# Finding a distribution for data in $\mathbb{N}_0$

Suppose, we have a set of 10,000 individuals. Each individual falls into exactly one of 200 categories. [Edit: The categories are phenotypes (different potential outcomes) of the one property that is observed]. Observing the individuals, we can count for each category the number of corresponding individuals. This number is always a non-negative integer. Suppose, that around 30 categories are empty.

Now I would like the find a distribution describing the number of individuals in each category. I did some tests with a lognormal distribution using R and the qqplots seemed to perform well.

However, I did not know how to respect the zero values which are clearly forbidden for lognormal distributed data. During my tests, I modelled the 'zero' phenomenon separately.

To this purpose, I cut off the zero values and then fitted the lognormal distribution. Going reverse (i.e. generating numbers according to the original distribution), I first used random numbers from the binomial distribution with $n=1$, deciding whether I get a zero or a non-zero. Second, I used numbers from the fitted lognormal distribution for the non-zero values.

1. Is the lognormal approach generally a bad idea for data with zeroes?
2. How would you evaluate my approach?
3. Are there better ways to find a distribution for discrete, non-negative data?
• Are the categories ordered, or just numbered that way? Jan 12 '15 at 19:16
• Note that the data are counts, not continuous, so you should probably be considering distributions on the nonnegative integers. It's a little unclear to me -- the counts are from a multivariate distribution. Are you trying to fit the vector of counts in some way? How are you ordering them? Can you explain with a short numerical example what it is you're actually doing? Jan 13 '15 at 5:24
• The categories are phenotypes (different potential outcomes) of the one property that is observed and each individual falls into exactly one category. Hence, the categories are indexed, but there is no semantic ordering relation.
– user66430
Jan 13 '15 at 12:04
• As an example, I have observed 30 categories with 0 individuals, 5 categories with 1 individual, 4 categories with 2 individuals, 10 categories with 3 individuals, ..., and 1 category with 740 individuals. The goal is to describe how many individuals fall into a random category. This number should be independent from the specific category.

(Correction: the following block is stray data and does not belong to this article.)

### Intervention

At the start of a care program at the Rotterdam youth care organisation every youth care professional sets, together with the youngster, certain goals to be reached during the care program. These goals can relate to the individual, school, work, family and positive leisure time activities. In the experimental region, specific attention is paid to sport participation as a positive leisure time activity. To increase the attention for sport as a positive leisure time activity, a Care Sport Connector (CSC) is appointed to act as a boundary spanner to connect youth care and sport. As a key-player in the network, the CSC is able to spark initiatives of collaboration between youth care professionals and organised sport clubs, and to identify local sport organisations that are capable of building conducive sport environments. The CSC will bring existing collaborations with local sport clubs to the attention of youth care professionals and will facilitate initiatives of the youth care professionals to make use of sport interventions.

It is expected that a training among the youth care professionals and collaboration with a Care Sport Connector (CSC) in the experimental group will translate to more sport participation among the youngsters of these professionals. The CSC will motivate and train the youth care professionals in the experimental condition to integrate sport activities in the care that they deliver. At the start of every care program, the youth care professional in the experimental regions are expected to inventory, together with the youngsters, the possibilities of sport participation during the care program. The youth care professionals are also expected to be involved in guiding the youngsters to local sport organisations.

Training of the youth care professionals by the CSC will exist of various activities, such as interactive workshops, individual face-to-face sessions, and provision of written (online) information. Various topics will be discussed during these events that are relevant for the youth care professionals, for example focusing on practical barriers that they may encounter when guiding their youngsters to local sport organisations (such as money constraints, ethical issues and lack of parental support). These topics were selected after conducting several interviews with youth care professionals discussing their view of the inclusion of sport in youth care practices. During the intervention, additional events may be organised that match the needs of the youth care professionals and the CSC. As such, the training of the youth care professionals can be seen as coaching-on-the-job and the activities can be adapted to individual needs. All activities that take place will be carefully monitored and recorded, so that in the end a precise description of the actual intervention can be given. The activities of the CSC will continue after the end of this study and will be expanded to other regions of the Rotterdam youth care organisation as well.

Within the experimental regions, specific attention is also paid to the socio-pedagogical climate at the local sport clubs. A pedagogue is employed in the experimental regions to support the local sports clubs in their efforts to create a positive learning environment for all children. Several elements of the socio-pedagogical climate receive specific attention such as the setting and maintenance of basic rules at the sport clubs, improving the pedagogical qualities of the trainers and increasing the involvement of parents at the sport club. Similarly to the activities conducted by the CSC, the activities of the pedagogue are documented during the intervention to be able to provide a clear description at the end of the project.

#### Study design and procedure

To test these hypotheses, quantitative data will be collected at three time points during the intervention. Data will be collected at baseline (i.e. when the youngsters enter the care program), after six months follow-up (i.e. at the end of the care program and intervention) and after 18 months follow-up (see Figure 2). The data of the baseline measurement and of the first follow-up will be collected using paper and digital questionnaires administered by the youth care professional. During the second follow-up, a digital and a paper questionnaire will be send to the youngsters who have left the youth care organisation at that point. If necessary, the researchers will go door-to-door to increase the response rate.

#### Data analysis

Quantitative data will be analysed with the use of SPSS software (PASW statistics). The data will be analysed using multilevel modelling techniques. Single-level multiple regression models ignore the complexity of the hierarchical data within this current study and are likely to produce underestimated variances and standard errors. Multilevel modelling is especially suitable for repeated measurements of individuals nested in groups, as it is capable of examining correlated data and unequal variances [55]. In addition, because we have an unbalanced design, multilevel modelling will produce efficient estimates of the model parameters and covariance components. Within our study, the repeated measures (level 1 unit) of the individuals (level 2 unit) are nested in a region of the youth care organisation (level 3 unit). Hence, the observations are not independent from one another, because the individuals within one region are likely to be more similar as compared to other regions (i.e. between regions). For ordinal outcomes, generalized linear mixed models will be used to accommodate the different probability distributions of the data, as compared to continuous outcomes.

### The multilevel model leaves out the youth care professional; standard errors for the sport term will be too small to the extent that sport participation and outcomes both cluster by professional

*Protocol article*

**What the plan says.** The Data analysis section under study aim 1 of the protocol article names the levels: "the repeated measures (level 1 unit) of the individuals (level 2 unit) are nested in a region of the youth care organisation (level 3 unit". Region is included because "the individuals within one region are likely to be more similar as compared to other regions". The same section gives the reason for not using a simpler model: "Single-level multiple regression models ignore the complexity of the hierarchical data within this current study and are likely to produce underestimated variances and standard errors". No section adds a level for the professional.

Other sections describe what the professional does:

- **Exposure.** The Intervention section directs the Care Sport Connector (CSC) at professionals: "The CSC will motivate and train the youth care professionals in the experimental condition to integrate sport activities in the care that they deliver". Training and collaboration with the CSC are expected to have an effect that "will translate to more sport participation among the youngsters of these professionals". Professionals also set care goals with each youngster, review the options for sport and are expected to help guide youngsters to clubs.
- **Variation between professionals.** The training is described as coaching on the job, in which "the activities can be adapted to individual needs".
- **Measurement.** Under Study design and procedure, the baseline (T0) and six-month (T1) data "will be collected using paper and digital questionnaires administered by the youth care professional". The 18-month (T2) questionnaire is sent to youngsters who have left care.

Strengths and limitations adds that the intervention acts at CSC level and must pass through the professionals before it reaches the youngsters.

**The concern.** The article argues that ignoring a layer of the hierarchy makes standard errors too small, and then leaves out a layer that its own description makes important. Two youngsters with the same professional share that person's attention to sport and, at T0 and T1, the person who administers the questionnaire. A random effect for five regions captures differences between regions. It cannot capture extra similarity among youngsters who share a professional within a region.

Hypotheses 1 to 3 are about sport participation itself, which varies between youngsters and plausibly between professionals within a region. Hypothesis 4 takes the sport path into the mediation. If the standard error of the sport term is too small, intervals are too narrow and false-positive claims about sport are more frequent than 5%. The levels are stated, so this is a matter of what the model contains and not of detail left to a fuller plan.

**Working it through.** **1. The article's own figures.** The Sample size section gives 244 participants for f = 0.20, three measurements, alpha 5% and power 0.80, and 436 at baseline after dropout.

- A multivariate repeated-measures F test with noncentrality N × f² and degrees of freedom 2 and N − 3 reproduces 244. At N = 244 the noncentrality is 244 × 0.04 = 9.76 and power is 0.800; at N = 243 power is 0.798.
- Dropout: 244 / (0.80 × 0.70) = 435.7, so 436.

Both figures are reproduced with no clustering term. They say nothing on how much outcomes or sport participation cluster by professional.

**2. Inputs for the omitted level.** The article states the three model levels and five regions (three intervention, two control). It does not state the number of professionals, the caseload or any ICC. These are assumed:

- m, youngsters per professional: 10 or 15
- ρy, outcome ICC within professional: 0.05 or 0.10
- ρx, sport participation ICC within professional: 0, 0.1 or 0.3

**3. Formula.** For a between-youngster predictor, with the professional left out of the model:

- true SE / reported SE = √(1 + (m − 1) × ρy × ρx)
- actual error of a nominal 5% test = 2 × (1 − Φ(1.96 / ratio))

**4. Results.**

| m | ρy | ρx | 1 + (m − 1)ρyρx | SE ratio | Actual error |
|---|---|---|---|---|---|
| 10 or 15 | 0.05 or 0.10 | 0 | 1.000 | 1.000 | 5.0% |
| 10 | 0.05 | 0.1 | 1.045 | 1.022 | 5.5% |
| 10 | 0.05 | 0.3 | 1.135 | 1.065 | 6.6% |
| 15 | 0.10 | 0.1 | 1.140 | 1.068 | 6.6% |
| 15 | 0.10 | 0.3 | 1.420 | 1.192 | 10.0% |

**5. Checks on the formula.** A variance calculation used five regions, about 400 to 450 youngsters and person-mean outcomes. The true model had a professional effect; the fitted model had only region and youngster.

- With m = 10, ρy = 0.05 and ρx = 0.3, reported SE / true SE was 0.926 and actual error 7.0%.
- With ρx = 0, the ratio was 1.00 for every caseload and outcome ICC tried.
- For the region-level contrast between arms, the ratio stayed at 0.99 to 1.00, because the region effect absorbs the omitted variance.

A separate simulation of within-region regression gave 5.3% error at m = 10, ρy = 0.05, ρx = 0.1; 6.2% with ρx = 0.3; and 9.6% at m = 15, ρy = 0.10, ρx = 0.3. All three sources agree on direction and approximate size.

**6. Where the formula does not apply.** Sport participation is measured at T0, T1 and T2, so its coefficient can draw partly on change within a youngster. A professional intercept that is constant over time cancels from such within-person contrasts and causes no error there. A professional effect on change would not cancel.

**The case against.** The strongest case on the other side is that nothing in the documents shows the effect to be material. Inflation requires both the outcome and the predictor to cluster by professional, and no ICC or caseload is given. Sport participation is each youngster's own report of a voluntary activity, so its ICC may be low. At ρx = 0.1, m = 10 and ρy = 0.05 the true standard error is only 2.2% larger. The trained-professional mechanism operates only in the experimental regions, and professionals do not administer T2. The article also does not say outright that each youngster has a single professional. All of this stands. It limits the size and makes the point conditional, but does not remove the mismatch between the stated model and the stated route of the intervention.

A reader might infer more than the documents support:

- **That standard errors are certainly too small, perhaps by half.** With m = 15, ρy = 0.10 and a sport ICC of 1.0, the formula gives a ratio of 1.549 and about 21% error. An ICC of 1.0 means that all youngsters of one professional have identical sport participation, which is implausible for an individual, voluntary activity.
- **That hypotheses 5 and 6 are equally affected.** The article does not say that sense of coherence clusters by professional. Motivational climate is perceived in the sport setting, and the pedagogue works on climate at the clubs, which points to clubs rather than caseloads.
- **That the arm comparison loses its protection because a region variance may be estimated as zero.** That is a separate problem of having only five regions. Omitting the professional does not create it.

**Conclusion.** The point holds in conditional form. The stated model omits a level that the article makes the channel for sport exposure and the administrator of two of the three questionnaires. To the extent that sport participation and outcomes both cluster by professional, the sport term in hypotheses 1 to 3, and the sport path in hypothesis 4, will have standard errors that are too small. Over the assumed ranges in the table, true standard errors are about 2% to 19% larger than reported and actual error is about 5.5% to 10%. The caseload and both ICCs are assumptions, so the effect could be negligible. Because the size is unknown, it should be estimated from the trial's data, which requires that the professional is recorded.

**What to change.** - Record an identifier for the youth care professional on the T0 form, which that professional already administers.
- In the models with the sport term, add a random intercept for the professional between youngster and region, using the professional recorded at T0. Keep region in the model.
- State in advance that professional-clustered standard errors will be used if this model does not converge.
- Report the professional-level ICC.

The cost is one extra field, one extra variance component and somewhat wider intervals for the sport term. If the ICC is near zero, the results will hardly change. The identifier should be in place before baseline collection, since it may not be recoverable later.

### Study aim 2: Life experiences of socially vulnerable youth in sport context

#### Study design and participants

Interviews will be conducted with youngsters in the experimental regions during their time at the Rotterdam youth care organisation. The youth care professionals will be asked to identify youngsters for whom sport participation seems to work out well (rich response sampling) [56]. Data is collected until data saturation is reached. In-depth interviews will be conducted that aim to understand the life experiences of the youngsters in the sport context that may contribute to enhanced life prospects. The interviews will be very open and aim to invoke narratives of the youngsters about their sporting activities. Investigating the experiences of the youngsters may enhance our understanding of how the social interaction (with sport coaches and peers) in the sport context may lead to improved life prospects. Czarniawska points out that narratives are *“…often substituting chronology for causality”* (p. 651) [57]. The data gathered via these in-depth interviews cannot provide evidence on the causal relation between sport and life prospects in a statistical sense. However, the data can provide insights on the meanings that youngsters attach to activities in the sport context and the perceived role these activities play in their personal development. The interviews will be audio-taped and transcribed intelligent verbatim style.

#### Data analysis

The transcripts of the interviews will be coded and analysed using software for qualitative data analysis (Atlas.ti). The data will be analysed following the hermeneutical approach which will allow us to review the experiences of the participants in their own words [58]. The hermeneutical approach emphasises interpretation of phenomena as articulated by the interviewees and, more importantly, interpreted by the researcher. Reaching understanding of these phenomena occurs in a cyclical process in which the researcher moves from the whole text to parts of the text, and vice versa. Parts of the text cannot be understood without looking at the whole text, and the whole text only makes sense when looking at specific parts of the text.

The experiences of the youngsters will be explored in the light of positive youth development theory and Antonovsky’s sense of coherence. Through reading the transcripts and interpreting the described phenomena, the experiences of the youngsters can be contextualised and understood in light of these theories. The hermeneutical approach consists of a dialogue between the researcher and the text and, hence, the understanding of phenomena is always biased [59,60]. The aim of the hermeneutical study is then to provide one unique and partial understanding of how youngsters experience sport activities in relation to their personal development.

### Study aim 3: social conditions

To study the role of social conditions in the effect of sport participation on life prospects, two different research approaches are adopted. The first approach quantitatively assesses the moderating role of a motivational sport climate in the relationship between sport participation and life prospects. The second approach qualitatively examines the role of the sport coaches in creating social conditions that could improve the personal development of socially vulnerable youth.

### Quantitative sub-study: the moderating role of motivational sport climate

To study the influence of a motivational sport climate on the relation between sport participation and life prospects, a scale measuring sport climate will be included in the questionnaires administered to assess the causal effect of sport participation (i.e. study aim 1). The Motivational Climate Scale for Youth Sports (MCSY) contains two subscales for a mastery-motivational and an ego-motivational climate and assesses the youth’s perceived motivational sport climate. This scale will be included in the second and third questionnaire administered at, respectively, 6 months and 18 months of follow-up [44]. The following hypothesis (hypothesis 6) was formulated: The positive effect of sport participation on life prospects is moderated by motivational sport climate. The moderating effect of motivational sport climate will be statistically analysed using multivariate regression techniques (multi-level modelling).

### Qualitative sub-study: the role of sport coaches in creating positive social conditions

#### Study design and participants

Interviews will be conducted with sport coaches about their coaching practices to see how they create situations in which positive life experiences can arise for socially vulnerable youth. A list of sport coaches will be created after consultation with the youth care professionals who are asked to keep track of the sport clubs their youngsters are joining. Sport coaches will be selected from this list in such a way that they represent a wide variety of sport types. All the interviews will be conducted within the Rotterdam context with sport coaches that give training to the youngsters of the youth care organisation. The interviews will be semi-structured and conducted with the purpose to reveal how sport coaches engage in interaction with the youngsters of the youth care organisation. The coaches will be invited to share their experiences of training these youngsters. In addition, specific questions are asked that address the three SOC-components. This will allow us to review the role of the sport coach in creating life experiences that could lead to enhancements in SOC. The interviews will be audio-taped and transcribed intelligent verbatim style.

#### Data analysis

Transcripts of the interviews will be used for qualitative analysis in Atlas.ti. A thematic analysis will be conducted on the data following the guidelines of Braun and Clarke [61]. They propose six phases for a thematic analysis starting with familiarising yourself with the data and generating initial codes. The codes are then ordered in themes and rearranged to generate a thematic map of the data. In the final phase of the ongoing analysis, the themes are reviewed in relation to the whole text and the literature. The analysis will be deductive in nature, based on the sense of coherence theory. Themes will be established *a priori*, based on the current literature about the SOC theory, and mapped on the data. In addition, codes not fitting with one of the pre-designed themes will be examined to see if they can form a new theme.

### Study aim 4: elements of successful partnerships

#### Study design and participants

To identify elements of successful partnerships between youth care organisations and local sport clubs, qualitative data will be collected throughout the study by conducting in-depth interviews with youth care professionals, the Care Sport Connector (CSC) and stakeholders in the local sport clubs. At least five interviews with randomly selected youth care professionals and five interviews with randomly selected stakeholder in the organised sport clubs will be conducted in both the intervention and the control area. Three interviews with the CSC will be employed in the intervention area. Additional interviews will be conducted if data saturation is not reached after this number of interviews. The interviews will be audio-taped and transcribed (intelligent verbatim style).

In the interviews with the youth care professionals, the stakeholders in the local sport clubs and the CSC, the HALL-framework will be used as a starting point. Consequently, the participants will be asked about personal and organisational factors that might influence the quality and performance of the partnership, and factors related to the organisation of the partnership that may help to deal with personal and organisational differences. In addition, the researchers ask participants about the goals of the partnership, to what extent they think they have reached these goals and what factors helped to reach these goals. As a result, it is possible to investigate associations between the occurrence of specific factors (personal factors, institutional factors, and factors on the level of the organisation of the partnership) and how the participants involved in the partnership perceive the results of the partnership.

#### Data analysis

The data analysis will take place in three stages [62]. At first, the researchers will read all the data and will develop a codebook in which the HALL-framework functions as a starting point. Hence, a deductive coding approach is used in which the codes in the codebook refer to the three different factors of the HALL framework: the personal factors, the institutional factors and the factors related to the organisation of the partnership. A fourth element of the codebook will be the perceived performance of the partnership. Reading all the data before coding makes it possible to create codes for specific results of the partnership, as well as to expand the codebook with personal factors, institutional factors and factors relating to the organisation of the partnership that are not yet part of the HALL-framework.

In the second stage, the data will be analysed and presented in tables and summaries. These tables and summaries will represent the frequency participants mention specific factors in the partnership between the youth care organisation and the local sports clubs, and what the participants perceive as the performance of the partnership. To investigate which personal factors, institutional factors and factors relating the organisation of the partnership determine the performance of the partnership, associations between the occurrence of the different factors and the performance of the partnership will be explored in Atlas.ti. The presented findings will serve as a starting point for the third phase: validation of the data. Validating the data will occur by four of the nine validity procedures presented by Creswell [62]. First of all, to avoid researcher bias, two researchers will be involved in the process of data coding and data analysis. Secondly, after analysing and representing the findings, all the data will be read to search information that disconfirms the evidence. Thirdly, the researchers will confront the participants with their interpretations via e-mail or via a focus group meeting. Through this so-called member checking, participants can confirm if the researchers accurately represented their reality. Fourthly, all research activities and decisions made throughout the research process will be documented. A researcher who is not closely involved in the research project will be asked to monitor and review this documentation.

– user66430
Jan 13 '15 at 12:12

Your data is the classic use case for the multinomial distribution.

The binomial distribution models $$N$$ independent and identical 'experiments' with outcomes in $$\{0, 1\}$$, where "1" is often taken to indicate "success," and probability of success $$p$$ that is the same in all experiments.

The multinomial distribution is its generalization to $$K$$ integer outcomes, $$\{0, \dots, k\}$$, and outcome probabilities $$\{p_1, \dots, p_K\}$$ and $$p_0 = 1 - \sum_{k=1}^K p_k$$. Your data follows a multinomial distribution with $$N = 10,000$$, $$K = 199$$ (taking one category arbitrarily as a baseline). You would like to estimate the vector of probabilities $$p$$.

The most intuitive estimator for each probability is just the fraction of the sample that falls into each category. If $$N_k$$ is the number of individuals observed to be in category $$k$$, then $$\widehat{p_k} = \frac{N_k}{N}$$. This also happens to be the maximum likelihood estimator.

Think of rolling a 200-sided die 10,000 times.

• If the question concerned the distribution of counts when sampling from this population, the answer would indeed be multinomial. But since the number of individuals in each category is arbitrary, it seems there is no basis to suppose those numbers themselves should be modeled as if they themselves were a multinomial sample of some (hyper) population. Indeed, nothing appears to be gained by that additional level of complexity, anyway: both descriptions use $199$ independent parameters.
– whuber
Jan 12 '15 at 20:48
• @whuber I'm mainly just addressing the line "Now I would like the find a distribution describing the number of individuals in each category." Jan 12 '15 at 21:06
• But the multinomial doesn't do that. The answer to the quoted question is literally the observed frequency distribution itself. To simplify that would require additional assumptions or knowledge about the counts, or relationships among the individuals, etc.
– whuber
Jan 12 '15 at 22:18
• @whuber I don't see how else you would model this data: a draw from the multinomial distribution is a table of category counts. The problem as I see it is that the category counts cannot be independent with a known and fixed sample size. The pairwise dependence is probably weak and the sample size is quite large, so you could probably get away with a pooled-$\lambda$ Poisson distribution, but that's an extreme oversimplification that I don't think accomplishes anything. The only other option I can think of is a copula, which in my understanding is fraught with danger for count data. Jan 14 '15 at 1:52